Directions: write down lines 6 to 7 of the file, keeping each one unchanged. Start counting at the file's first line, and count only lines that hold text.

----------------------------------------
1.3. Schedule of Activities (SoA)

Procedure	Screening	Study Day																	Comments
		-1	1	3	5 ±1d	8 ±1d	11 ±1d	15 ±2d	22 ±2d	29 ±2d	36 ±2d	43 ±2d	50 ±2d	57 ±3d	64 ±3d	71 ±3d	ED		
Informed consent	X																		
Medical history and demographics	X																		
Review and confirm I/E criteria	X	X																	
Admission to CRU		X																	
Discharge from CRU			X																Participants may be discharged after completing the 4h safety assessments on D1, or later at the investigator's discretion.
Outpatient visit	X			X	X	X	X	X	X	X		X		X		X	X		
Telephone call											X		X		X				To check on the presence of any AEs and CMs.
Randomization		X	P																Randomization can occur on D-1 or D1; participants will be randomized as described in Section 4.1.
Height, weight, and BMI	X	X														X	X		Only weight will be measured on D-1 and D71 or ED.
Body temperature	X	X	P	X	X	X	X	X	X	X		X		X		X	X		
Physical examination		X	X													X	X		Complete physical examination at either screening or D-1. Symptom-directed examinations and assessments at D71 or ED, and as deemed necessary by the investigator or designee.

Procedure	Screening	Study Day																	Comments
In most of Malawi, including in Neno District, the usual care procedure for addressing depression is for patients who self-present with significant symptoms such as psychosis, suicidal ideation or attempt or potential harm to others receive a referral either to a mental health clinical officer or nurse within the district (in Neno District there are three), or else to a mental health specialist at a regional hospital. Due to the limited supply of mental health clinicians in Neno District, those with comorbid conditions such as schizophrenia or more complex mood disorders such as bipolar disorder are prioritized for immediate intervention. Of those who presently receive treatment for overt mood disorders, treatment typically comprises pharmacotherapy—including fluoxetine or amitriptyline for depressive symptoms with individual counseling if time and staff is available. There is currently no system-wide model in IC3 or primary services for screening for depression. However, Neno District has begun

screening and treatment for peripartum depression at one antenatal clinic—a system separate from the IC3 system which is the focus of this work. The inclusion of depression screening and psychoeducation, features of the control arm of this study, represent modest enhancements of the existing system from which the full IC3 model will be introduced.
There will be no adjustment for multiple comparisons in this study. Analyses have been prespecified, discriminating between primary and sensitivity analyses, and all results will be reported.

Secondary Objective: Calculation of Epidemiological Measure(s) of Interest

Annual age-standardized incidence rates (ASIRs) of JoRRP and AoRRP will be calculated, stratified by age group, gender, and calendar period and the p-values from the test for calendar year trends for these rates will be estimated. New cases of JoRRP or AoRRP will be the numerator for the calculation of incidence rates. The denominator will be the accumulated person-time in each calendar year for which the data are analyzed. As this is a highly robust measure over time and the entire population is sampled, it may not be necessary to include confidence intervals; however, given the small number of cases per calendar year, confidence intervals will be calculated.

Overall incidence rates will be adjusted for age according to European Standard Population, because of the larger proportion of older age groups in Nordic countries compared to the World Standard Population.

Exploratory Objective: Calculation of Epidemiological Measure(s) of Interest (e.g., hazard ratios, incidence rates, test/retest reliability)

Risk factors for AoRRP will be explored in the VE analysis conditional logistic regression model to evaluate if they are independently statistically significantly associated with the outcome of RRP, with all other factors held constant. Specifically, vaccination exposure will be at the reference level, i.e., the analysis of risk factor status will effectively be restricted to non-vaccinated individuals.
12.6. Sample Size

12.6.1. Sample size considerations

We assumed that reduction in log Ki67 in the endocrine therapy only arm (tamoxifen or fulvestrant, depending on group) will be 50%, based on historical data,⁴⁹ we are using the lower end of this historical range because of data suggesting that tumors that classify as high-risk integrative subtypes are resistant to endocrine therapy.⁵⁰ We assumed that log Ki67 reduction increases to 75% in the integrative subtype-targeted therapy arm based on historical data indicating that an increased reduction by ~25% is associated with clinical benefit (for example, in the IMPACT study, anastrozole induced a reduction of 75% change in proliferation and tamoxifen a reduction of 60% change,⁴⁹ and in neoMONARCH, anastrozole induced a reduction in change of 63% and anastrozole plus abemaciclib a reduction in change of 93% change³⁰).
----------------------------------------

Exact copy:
Review and confirm I/E criteria	X	X																	
Admission to CRU		X																	